The marginal guests are almost pure profit. On a night like NYE super profit since they also probably paid a boat load for their hotel room as well. There is very little incremental cost for a hotel room on NYE vs a Tuesday in Sept. For the parks you may need to bring on extra staff for cleaning or crowd control during high crowd times, but the extra revenue has to be exponentially more. If for example they brought on an extra staff member for every 100 guests in the park that’s up to $10,000 in extra revenue vs max $150-$200 for a 10-12 hour shift in labor costs. There may be some extra fuel and electricity costs as well for busses and boats but again, the revenue is huge compared to expense.Thanks. That makes sense, but now I'm curious of how much labor cost is 'fixed' and how much are the CMs that would be considered 'variable'. I am also curious about how revenue and profit moves with crowds - how much more does WDW take in and net on NYE, or other 10/10 day vs September 16th or some other 1/10 day. Seeing the differences in the aggregated quarterly numbers isn't quite that interesting.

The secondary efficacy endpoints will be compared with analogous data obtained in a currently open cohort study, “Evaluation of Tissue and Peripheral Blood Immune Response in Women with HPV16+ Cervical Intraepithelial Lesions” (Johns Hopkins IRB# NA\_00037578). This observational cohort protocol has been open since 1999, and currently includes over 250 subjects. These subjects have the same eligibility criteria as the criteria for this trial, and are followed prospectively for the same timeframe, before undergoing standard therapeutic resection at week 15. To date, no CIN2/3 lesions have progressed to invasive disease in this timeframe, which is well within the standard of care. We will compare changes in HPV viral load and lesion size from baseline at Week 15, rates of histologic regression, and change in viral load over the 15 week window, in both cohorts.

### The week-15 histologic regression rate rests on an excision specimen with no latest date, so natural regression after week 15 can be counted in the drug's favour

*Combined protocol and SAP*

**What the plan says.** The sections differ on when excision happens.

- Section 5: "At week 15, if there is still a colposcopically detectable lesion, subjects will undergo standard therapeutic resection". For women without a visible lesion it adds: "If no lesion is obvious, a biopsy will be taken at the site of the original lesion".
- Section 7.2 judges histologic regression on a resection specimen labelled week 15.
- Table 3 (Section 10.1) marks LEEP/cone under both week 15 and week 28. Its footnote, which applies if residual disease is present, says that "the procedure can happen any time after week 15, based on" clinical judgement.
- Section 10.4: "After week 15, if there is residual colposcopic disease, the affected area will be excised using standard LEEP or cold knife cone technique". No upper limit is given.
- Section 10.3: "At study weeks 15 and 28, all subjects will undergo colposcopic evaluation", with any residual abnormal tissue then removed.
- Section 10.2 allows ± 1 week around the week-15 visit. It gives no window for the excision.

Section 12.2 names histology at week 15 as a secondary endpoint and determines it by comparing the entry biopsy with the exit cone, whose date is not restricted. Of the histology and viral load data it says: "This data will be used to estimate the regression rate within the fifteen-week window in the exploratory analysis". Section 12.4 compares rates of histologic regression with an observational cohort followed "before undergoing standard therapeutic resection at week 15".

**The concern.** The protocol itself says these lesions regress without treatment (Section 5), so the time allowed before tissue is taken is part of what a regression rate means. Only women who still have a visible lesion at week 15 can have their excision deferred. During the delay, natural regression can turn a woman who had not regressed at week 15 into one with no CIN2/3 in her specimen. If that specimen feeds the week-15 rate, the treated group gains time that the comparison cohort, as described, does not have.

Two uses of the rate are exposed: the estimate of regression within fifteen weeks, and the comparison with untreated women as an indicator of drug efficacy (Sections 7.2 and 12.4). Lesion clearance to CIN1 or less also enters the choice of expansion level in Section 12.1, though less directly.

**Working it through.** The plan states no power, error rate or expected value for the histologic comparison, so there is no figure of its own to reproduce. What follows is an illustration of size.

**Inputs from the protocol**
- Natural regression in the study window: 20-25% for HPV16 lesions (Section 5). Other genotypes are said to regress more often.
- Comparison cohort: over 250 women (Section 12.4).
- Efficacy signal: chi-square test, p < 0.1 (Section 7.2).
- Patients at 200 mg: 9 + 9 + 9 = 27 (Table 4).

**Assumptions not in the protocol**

I've always viewed the marginal guest as almost pure profit. You're not changing staffing, but have another $100+ for a day ticket.